We recently caught up with French electro-pop outfit Dead Sea, who released their first EP in November last year.
What is Dead Sea, how did it come about and what are you about?
Charles: we formed the band with my brother Alex and my best friend Julien a full moon night on a desert island in Indonesia, approximately two years ago. Then it took us a while to find the female singer we were looking for. We finally met Caro at a psychedelic rock festival in Paris a few months back. We released our first EP in November 2014, and our first video in march 2015.
Tell us about your first experiences with music. Who are some of the artists and what are some musical styles that have informed your sound?
We all started to make music motivated by the impression that it led to something beyond understanding, and it quickly became a need and a way to always look forward.
Back then we were in a pure shoegaze dynamic, but we decided to move on from this very 90s sound to playing with electronic machines, we still kept an electric guitar though.
Our main musical influences are: krautrock (Neu!, Can, Kraftwerk), shoegaze (My Bloody Valentine, Slowdive etc.), and IDM (Aphex Twin, Boards of Canada etc.)
We had the chance to listen to your EP (Keep it High) and we loved it! Tell us more about the making of the video and your experiences working together.
The idea for the video was not to tell a particular story but to give the ability to everyone to interpret the video in his own way. The video aims to allow people to feel the song, not to understand it. When we met Sebastien (ed. the video director) for the first time, he already had his view of the video. We just gave him some additional ideas: we sent him visual and contemporary art references, and then we talked about what was possible to do and what was not.
What has the response been to your music? Are you happy with it?
People seem to really enjoy it, and it means a lot to us. But we still have the feeling that much more people should experience it. Maybe we should play on TV.
Your music sounds dreamy, playful and experimental. Can you describe why you make music the way you do? What inspires you most?
We’re trying to make what we imagine is the music of the future. To do so, we are constantly looking for new sound textures. We are not interested in highly technical music, we like to keep it as simple as possible, that’s why most of the time you won’t hear more than two different chords in our songs. What inspires us the most is our gear: we always begin a song by looking for a cool sound we never heard before.
How do you feel about Paris these days? What sort of impact do you think this city has had on your creativity?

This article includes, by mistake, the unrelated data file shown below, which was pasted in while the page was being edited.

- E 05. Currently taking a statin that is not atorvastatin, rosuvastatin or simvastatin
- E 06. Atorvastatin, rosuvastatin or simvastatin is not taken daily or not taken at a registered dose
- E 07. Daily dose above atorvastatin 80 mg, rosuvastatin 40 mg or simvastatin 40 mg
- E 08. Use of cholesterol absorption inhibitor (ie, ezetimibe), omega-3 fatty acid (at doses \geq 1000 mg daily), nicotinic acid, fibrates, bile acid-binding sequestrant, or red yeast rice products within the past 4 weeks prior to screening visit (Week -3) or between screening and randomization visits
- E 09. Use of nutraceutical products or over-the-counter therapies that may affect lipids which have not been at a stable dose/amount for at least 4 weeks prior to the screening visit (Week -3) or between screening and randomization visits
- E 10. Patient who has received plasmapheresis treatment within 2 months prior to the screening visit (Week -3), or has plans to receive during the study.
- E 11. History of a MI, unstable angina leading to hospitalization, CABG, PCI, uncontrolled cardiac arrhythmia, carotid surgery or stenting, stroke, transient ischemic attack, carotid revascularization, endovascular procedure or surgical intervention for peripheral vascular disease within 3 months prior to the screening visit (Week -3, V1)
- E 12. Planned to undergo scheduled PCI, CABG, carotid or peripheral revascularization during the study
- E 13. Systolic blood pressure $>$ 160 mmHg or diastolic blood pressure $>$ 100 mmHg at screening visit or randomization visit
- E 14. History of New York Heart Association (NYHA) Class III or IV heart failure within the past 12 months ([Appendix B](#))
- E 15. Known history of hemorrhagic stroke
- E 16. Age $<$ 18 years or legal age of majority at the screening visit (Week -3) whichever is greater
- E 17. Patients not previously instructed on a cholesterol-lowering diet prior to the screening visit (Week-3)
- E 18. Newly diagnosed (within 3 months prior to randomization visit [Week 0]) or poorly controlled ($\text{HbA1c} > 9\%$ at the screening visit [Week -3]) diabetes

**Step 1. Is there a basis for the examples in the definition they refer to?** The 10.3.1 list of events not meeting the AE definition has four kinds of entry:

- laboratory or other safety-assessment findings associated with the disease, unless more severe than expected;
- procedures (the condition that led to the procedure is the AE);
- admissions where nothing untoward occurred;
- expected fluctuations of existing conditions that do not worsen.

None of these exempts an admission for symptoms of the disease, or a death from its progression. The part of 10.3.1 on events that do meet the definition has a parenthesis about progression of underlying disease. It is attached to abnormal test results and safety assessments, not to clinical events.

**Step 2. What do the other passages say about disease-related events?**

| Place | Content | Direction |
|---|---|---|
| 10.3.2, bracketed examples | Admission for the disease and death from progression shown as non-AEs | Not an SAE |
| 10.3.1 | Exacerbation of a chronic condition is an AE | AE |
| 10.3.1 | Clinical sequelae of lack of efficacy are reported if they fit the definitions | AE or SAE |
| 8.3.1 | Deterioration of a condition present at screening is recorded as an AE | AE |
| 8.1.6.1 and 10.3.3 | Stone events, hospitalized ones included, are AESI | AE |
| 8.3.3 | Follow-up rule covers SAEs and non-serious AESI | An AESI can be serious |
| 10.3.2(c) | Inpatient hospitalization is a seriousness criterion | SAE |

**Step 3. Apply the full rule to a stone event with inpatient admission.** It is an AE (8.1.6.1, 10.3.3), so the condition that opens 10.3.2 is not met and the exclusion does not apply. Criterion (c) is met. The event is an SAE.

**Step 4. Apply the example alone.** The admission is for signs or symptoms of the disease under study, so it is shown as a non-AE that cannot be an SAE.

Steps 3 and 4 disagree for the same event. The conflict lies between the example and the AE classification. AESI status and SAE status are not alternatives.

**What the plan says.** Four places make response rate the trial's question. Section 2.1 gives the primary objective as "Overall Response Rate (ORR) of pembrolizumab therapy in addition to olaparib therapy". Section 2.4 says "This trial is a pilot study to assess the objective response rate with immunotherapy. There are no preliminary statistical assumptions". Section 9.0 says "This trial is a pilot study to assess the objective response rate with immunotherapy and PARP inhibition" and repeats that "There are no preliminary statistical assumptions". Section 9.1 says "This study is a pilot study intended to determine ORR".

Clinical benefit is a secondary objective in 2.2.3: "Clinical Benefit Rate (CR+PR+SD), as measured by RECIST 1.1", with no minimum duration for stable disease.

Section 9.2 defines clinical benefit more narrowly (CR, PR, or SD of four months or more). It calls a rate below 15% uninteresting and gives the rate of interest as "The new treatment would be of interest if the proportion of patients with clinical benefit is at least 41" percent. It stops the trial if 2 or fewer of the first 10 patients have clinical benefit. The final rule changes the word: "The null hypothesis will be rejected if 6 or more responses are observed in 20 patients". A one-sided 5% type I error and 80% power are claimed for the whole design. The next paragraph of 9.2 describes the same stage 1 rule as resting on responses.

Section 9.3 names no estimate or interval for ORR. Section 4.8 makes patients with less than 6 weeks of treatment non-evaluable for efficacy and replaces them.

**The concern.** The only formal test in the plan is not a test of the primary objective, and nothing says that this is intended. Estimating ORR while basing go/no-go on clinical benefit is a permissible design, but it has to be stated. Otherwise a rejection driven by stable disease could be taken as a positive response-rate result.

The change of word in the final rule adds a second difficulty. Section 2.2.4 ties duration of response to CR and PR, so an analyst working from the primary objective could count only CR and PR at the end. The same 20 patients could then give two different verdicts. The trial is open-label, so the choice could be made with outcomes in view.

We love Paris and we think it’s the best place to play indie music in France, but it’s not always easy because radio stations and most labels want bands who sing in French as if they lived in the 50s. We hate that.
What’s your studio set-up like? Any favourite pieces?
We are using a wide variety of modern analog synthesizers and drum-machines, and lots of effects on the guitar.
Charles: Dave Smith Instruments Prophet 12. Perfect to create shoegazy leads. When I play with it, no one can tell if the sound comes out from my synth or from a guitar.
Julien: Boss VB-2. It sounds like what a stranded spaceman on the moon would hear before his oxygen runs out.
Alex: Dave Smith Instruments Tempest + Vermona DRM MKIII. Those two combined, I can do all the beats and effects that I want, from Cluster to Aphex Twin like sounds.
Caro: Nord Lead A1. When I start playing with the knobs there’s no turning back, I know I’m gonna be on it for quite a while. Headphones on and it’s a very inspiring bubble you get into.
Where do you see yourselves in the next five years or so?
We see ourselves in our house near San Francisco Bay during summer, recording our third album and preparing for our second world tour with The Horrors.
What are you obsessed with at the moment in the world of music?
Do you have any music recommendations for our readers?
Charles: The Black Ryder – Seventh Moon
Caro: Chromatics – Yes, and the vast majority of the soundtrack from the movie ‘Lost River’
Summer is coming and that means festivals! Are you playing any festivals this year?
Not this year, we came out a bit too late. But next year for sure! We would love to play to the Austin Psych Fest, we followed the evolution of the festival since its creation, and the lineup is amazing, every artist we listen to played there already.